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Wednesday, Aug. 24, 2016

Use of federal seizure money is discussed by commission

Friday, December 26, 2003

Austin Uhrhan, pictured with Scott County commissioners Jamie Burger, Martin Priggel and Walter Bizzell, stands before the results of his restoration project.
BENTON - Scott County commissioners will "need a bit more clarification" on how federal seizure money can be used.

Commissioners said during their regular meeting Tuesday that they hoped to see televisions for jail pods to be paid for with seizure money. Officials reported there is about $20,000 in the seizure fund left.

"We can't pay for those with federal seizure money," said Capt. Jerry Bledsoe of the Sheriff's Department. "We've got a set of guidelines on what we can and can not spend it on."

Commissioners were under the impression seizure money could be spent on "anything for law enforcement," Presiding Commissioners Martin Priggel said, "but we don't want to do anything that's not right."

"Is TVs in a jail 'law enforcement?'" Bledsoe asked, adding that he thought of television as "more of a privilege-type deal, not something they have to have."

Televisions at the jail will enable the Ministerial Alliance to show Sunday services in all seven pods using one DVD or VCR player, according to Capt. Jim Chambers, jail administrator. "We can pipe it in all day, an hour, two hours at a time."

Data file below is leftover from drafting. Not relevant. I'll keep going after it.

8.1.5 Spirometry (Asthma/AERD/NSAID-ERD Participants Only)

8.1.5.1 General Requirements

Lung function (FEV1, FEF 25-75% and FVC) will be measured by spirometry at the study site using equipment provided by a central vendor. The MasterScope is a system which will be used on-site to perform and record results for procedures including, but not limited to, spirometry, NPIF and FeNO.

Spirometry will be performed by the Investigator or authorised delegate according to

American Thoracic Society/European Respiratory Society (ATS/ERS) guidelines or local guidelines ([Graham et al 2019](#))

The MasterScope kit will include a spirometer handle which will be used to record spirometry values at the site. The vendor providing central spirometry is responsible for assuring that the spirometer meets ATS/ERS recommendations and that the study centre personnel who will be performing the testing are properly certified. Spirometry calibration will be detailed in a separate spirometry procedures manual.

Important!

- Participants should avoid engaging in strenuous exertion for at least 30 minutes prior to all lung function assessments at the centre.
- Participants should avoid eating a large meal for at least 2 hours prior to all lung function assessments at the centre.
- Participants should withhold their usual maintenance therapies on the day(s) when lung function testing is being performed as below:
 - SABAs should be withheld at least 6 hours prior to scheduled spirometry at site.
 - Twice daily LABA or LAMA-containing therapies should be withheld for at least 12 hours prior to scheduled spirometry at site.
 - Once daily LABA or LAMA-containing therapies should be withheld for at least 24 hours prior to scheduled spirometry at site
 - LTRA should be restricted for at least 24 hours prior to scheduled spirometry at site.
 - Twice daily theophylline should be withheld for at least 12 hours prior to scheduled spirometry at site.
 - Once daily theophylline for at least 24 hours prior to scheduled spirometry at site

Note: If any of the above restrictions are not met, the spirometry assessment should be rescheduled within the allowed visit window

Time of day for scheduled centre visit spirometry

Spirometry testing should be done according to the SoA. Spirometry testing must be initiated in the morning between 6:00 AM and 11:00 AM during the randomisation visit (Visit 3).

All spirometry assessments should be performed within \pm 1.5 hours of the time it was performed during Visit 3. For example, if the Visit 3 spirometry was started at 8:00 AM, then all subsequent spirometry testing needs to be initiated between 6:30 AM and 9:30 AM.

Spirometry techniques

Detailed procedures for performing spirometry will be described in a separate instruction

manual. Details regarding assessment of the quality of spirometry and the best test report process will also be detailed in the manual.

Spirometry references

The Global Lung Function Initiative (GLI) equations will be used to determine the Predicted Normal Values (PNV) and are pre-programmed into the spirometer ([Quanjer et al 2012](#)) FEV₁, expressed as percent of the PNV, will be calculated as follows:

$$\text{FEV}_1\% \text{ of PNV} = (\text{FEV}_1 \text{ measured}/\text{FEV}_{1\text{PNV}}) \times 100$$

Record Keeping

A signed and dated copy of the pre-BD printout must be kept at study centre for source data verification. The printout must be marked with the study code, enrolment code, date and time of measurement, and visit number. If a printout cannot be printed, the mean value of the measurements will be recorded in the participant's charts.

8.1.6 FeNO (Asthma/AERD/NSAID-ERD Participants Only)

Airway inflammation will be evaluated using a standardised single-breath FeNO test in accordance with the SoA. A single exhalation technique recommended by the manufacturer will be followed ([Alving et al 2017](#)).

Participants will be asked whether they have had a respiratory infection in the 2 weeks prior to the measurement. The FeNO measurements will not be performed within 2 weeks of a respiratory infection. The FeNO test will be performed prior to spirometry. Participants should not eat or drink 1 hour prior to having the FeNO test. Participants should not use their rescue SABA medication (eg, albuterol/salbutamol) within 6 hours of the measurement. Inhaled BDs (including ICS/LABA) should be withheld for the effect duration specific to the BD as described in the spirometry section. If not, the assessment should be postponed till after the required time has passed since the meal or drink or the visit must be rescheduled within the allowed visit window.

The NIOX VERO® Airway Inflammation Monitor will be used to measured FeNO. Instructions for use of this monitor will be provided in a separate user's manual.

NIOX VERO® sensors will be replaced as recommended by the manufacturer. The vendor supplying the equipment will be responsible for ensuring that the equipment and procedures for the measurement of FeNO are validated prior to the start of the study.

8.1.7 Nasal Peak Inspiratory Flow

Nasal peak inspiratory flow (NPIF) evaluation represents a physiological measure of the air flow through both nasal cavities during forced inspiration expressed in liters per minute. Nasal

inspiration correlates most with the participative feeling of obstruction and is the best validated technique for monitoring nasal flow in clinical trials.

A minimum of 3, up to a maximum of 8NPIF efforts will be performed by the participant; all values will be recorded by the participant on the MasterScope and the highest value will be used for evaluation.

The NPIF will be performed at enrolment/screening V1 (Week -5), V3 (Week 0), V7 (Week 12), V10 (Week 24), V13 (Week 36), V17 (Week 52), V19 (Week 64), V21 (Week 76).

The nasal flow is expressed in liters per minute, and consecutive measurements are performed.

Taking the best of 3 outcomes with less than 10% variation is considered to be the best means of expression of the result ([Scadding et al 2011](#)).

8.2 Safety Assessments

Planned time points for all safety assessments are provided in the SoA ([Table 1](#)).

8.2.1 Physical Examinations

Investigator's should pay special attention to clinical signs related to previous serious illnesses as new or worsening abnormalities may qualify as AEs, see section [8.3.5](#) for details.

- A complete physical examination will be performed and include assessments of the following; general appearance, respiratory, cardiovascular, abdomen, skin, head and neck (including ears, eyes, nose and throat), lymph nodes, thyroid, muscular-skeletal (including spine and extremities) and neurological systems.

Television also pacifies prisoners as they tend to become more destructive when they have nothing to do, Chambers said: "The sewers get all clogged up."

"There's dos and don'ts on what you can do," Bledsoe said regarding the seizure money. "I'll bring a copy of it over so you can read it."

In other Scott County news:

* Sikeston can expect a check of about $20,000 due to the bid for the USDA's Natural Resources Conservation Service-funded clean out of the St. John's Ditch coming in at less than the projected cost. Roughly $75,000 for the project from Sikeston was placed in an escrow account prior to the project being bid out. "The city's going to get some money back," said Priggel.

Priggel said the project was "a good deal for Sikeston and the county."

The local cost was divided proportionally according to the length of the ditch in the city or county, with the city paying 60 percent and the county 40 percent of the local match funding.

* Commissioners looked over the restored World War I memorial in front of the courthouse along with Austin Uhrhan who completed the restoration as an Eagle Scout project.

The memorial includes the names of county residents who served in the war.

Uhrhan said the monument's base was chipped and weathered. "It had a lot of water damage," he said, "so we patched that."

Missing mortar was also replaced between joints. "Then we bleached it and painted it with a sealer," Uhrhan said.

Commissioner Jamie Burger said commissioners hope to see additional Eagle Scout projects expand the memorial to add the names of county veterans of World War II and the Vietnam War.

Burger said he would also like to see the memorial's water fountains fixed.

* Commissioners reviewed 2003 third quarter economic indicators presented by County Economic Developer Jim Schwaninger which show growth is slightly up for the county.

Growth in Scott County's retail sales were above average for southeast Missouri at .97 percent, surpassed slightly by New Madrid's 1.04 percent, according to Schwaninger.

* Judge David Dolan reported the county was approved for $6,092.50 in grant funds for a wireless security system at the courthouse.

The Office of the Court Administrator will cover 100 percent of the cost for courtrooms and courts-related facilities but the county will have to pay for the cost of installing the system in other county offices.

* Service agreements for the county's elevators and backup power generators were discussed.